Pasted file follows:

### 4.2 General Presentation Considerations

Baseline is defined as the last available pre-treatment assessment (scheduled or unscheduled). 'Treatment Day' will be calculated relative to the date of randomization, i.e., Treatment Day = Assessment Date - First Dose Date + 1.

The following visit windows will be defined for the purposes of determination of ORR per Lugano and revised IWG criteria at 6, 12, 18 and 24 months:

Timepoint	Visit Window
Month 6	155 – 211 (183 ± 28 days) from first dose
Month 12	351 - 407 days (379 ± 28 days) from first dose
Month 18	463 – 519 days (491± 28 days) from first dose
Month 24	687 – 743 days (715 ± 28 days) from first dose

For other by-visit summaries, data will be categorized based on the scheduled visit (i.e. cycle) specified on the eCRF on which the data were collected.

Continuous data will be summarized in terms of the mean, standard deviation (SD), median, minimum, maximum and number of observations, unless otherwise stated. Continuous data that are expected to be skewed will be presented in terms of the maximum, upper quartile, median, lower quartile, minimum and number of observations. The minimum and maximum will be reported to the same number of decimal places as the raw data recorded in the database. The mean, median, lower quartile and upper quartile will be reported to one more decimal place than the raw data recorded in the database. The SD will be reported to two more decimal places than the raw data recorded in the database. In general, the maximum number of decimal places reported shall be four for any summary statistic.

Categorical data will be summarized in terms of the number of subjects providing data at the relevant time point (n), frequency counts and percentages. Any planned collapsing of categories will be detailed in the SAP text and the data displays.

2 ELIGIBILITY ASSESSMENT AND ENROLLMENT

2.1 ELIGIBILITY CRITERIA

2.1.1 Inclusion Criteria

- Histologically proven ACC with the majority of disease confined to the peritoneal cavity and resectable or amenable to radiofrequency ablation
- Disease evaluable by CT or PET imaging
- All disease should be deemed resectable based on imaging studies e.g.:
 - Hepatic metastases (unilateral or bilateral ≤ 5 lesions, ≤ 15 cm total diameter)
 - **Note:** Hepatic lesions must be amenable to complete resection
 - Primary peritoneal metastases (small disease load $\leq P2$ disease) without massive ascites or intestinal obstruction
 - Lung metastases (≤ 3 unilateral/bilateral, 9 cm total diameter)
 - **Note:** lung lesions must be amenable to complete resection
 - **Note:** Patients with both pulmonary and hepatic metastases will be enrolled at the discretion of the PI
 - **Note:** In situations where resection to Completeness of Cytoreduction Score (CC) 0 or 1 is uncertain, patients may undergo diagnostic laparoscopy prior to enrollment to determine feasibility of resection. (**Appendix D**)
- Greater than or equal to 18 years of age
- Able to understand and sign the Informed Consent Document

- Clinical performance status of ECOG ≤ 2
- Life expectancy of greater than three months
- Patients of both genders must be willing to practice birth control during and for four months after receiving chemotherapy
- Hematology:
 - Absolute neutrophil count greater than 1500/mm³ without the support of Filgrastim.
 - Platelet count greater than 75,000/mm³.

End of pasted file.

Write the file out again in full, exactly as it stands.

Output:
### 4.2 General Presentation Considerations

Baseline is defined as the last available pre-treatment assessment (scheduled or unscheduled). 'Treatment Day' will be calculated relative to the date of randomization, i.e., Treatment Day = Assessment Date - First Dose Date + 1.

The following visit windows will be defined for the purposes of determination of ORR per Lugano and revised IWG criteria at 6, 12, 18 and 24 months:

Timepoint	Visit Window
Month 6	155 – 211 (183 ± 28 days) from first dose
Month 12	351 - 407 days (379 ± 28 days) from first dose
Month 18	463 – 519 days (491± 28 days) from first dose
Month 24	687 – 743 days (715 ± 28 days) from first dose

For other by-visit summaries, data will be categorized based on the scheduled visit (i.e. cycle) specified on the eCRF on which the data were collected.

Continuous data will be summarized in terms of the mean, standard deviation (SD), median, minimum, maximum and number of observations, unless otherwise stated. Continuous data that are expected to be skewed will be presented in terms of the maximum, upper quartile, median, lower quartile, minimum and number of observations. The minimum and maximum will be reported to the same number of decimal places as the raw data recorded in the database. The mean, median, lower quartile and upper quartile will be reported to one more decimal place than the raw data recorded in the database. The SD will be reported to two more decimal places than the raw data recorded in the database. In general, the maximum number of decimal places reported shall be four for any summary statistic.

Categorical data will be summarized in terms of the number of subjects providing data at the relevant time point (n), frequency counts and percentages. Any planned collapsing of categories will be detailed in the SAP text and the data displays.

2 ELIGIBILITY ASSESSMENT AND ENROLLMENT

2.1 ELIGIBILITY CRITERIA

2.1.1 Inclusion Criteria

- Histologically proven ACC with the majority of disease confined to the peritoneal cavity and resectable or amenable to radiofrequency ablation
- Disease evaluable by CT or PET imaging
- All disease should be deemed resectable based on imaging studies e.g.:
 - Hepatic metastases (unilateral or bilateral ≤ 5 lesions, ≤ 15 cm total diameter)
 - **Note:** Hepatic lesions must be amenable to complete resection
 - Primary peritoneal metastases (small disease load $\leq P2$ disease) without massive ascites or intestinal obstruction
 - Lung metastases (≤ 3 unilateral/bilateral, 9 cm total diameter)
 - **Note:** lung lesions must be amenable to complete resection
 - **Note:** Patients with both pulmonary and hepatic metastases will be enrolled at the discretion of the PI
 - **Note:** In situations where resection to Completeness of Cytoreduction Score (CC) 0 or 1 is uncertain, patients may undergo diagnostic laparoscopy prior to enrollment to determine feasibility of resection. (**Appendix D**)
- Greater than or equal to 18 years of age
- Able to understand and sign the Informed Consent Document

- Clinical performance status of ECOG ≤ 2
- Life expectancy of greater than three months
- Patients of both genders must be willing to practice birth control during and for four months after receiving chemotherapy
- Hematology:
 - Absolute neutrophil count greater than 1500/mm³ without the support of Filgrastim.
 - Platelet count greater than 75,000/mm³.